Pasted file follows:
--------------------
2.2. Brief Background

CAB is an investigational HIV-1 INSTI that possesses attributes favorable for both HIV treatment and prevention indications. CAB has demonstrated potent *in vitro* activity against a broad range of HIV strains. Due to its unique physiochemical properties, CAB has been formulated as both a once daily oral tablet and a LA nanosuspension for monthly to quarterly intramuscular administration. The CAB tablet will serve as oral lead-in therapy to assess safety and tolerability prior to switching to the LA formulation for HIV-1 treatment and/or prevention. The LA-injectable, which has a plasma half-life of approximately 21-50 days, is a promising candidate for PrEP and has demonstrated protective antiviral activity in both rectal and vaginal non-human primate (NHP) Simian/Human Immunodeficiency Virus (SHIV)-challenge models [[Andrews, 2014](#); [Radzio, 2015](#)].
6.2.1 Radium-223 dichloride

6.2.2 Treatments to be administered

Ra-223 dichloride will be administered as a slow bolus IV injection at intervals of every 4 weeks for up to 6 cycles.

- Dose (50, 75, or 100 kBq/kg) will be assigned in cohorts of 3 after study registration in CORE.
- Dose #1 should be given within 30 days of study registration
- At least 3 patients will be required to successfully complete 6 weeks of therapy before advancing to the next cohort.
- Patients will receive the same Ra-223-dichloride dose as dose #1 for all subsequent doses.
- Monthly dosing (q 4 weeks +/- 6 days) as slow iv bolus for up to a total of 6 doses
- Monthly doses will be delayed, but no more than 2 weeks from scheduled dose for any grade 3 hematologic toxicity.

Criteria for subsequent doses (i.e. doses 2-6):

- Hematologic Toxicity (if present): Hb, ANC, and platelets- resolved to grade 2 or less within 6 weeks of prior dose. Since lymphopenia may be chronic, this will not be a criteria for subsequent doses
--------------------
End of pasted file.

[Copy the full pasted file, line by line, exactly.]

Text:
2.2. Brief Background

CAB is an investigational HIV-1 INSTI that possesses attributes favorable for both HIV treatment and prevention indications. CAB has demonstrated potent *in vitro* activity against a broad range of HIV strains. Due to its unique physiochemical properties, CAB has been formulated as both a once daily oral tablet and a LA nanosuspension for monthly to quarterly intramuscular administration. The CAB tablet will serve as oral lead-in therapy to assess safety and tolerability prior to switching to the LA formulation for HIV-1 treatment and/or prevention. The LA-injectable, which has a plasma half-life of approximately 21-50 days, is a promising candidate for PrEP and has demonstrated protective antiviral activity in both rectal and vaginal non-human primate (NHP) Simian/Human Immunodeficiency Virus (SHIV)-challenge models [[Andrews, 2014](#); [Radzio, 2015](#)].
6.2.1 Radium-223 dichloride

6.2.2 Treatments to be administered

Ra-223 dichloride will be administered as a slow bolus IV injection at intervals of every 4 weeks for up to 6 cycles.

- Dose (50, 75, or 100 kBq/kg) will be assigned in cohorts of 3 after study registration in CORE.
- Dose #1 should be given within 30 days of study registration
- At least 3 patients will be required to successfully complete 6 weeks of therapy before advancing to the next cohort.
- Patients will receive the same Ra-223-dichloride dose as dose #1 for all subsequent doses.
- Monthly dosing (q 4 weeks +/- 6 days) as slow iv bolus for up to a total of 6 doses
- Monthly doses will be delayed, but no more than 2 weeks from scheduled dose for any grade 3 hematologic toxicity.

Criteria for subsequent doses (i.e. doses 2-6):

- Hematologic Toxicity (if present): Hb, ANC, and platelets- resolved to grade 2 or less within 6 weeks of prior dose. Since lymphopenia may be chronic, this will not be a criteria for subsequent doses